Reply with quote #1
Ok guys, since I am a novice- let's talk about basic rear bag shooting technique.
What do we want to do? Does the rifle slide back and forth on the bag, or do we immobilize it? Do we use the bag to steer? What bags do you like and don't like? What medium do you use to fill your bags?
Reply with quote #2
Everyone has their personal preferences, and it depends what discipline your shooting, but basically.
If you have a front rest with a windage top, or a joystick then you want the rear bag to sit still. You make your adjustments with the front rest.
Some shooters are "bag squeezers" they make their adjustments by moving the rear bag not the front rest.
You'll need to decide which shooting style is right for you.
Regardless of the style of shooting. You want the stock to slide freely in the bag. Most guys use a silicone spray or baby powder on the ears, and stock tape is also common.
Look for a bag that fits your rifle stock. If you have several different types of stocks you may need different bags.
Buy an ear height, and width that's right for your stock. You don't want the stock bottoming out between the ears. Buy a width that will allow your stock to ride in the middle of the ears.
Leather has more memory, and holds it's shape better than Cordura, but Cordura ears let the stock slide better.
Look for a bag with a donut built into the bottom. This helps them sit flat on the bench, and not move. I also like to use a thin gripper pad under my rear bag.
Fill the bag with heavy sand if you want it to stay put. Bag squeezers use less sand, and play sand so they can squeeze it and move it with one hand.
The bag also needs to be the right hight for your front rest, and stock height, or you will find yourself blocking it up to get down low enough at some targets.
Reply with quote #3
JOE KNOWS...he's a great benchrest shooter..action speak louder than words and he doesn't need anyone to speak for him..I agree with everything he stated and would only add..if it works for you, use it..it an individual thing for sure...
Reply with quote #4
I have a question. Why don't you want the bottom of the buttstock riding on top of the bag between the ears? I was under the impression that if it rode in between the ears, but not all of the way down, to where the ears are stiched to the bag, that this can cause vertical stringing. Am I correct in assuming this? Please explain.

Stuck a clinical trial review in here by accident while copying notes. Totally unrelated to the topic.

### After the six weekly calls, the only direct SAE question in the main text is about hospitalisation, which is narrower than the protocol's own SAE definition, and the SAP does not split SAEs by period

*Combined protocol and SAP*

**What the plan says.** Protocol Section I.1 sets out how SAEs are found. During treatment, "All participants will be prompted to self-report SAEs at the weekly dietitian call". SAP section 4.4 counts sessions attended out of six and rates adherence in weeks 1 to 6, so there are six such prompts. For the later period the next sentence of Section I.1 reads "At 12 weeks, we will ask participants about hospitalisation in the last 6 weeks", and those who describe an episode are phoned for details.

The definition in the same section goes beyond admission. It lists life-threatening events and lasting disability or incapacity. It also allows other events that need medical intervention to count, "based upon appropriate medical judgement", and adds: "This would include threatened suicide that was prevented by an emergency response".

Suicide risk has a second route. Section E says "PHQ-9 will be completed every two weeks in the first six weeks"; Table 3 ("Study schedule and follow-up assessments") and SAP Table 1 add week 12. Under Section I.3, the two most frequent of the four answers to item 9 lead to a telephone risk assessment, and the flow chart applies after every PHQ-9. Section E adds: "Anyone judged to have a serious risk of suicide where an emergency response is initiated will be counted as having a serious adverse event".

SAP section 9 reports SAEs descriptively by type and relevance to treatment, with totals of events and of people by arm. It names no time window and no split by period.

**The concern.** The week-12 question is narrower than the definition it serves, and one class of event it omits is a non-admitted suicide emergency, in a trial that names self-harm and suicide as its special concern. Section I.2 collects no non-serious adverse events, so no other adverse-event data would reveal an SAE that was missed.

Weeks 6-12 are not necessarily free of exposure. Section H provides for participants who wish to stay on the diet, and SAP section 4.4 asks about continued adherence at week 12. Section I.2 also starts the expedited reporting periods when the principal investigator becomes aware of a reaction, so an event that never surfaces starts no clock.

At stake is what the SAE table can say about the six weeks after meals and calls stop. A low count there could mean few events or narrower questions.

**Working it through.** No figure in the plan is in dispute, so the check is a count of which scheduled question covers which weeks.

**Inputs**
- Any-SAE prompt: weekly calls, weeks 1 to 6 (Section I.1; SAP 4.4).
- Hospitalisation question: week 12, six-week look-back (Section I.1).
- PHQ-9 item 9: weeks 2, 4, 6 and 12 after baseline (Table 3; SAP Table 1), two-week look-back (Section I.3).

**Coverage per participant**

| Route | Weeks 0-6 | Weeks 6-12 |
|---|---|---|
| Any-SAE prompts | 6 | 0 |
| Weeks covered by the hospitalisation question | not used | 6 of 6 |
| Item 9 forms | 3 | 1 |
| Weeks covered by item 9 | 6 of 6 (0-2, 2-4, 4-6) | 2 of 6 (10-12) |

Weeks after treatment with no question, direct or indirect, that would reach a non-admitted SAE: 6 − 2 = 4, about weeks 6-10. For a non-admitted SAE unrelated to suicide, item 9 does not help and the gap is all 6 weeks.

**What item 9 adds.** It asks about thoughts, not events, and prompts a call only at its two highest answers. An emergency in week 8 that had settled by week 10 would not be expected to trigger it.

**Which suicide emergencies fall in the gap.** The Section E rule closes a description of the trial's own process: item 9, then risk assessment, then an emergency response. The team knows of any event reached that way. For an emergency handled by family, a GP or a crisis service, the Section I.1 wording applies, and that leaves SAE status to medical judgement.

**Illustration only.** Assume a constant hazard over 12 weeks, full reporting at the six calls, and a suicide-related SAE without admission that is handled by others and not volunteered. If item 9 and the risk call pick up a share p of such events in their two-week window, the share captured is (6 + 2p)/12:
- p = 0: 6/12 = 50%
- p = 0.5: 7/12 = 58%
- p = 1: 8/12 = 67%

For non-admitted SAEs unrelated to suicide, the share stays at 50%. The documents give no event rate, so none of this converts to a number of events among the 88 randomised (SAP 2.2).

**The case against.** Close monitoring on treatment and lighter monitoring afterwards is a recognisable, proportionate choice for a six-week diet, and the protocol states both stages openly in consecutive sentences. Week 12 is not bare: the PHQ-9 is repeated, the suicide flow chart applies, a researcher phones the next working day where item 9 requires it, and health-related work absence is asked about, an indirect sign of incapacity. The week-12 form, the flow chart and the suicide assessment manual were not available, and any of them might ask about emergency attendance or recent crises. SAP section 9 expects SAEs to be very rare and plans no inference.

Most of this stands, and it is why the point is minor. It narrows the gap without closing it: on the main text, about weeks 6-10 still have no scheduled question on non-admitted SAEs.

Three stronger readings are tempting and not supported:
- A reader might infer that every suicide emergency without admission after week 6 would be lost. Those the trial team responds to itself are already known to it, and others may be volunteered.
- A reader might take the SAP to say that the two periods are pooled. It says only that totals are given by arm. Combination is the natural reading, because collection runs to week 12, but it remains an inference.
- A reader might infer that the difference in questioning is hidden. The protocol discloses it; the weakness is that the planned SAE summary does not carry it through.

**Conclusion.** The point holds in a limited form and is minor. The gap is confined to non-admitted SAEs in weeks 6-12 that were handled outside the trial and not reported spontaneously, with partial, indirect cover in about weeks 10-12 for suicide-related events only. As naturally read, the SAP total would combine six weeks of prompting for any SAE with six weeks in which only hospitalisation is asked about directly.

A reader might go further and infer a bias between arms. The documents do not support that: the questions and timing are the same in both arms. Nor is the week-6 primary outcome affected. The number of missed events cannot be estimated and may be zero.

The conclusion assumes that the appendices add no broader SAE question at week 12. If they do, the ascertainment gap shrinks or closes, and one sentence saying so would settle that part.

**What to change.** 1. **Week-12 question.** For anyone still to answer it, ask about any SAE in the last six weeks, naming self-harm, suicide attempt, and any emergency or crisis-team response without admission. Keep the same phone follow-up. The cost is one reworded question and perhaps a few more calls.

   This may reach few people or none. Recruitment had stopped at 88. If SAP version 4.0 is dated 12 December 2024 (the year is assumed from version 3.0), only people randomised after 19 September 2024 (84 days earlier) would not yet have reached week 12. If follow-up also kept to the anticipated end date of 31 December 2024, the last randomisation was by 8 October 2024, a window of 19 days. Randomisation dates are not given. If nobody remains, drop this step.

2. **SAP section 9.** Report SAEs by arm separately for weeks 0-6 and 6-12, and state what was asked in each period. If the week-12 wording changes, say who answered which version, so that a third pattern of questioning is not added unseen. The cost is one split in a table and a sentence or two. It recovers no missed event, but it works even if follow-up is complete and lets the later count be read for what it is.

Reply with quote #5
I asked this very question of Lester Bruno, and he said that the bottom of the stock should not touch the bottom of the gap between the ears of your rear bag. I have shot both ways, and have not had a problem, but I no longer worry about whether my stock bottoms. I push it down and then back and forth to settle in in the bag. I do think that ear fill, particularly with Cordura ears, can be very touchy. I look for a tight fill with the stock in place, and slightly less tight with it out.
To the original poster,
Common mistakes (mostly by non-Benchrest shooters) involving rear bags and in that general area include:
Positioning the bag so that the rear sling stud touches the bag.(common)
Letting the toe of the stock (bottom tip of the recoil pad) touch the bench)
Positioning the bag so that the grip cap area is either touching the bag or runs into it on recoil.
Using hearing protection that touches the comb of the stock.
Not checking rifle position on the rest and rear bag after each shot, so that the rifle gets progressively out of position during a group. (common)
Not using baby powder on leather bags with the result that the rifle sticks and does not start to slide smoothly. (very common)
Reply with quote #6
My ritual use to be NOT to be touching the stitching. I have switched my methods to having lots of contact (by even pounding on the butt some). I feel I get much better tracking and less vertical this way......
Different strokes right !!!
Reply with quote #7
I also do as Donovan does with the buttstock gliding on the bag and not the ears.I always get too much vertical in the gun if I let it rest on the ears.
You also have to remember that in 100,200 benchrest the stock has to meet certain guidelines.In 1000 yar shooting we have stocks that are parallel from the forend to the buttstock so we don't get any vertical change by sliding the rifle.
Other than that little difference the first rsponder nailed it.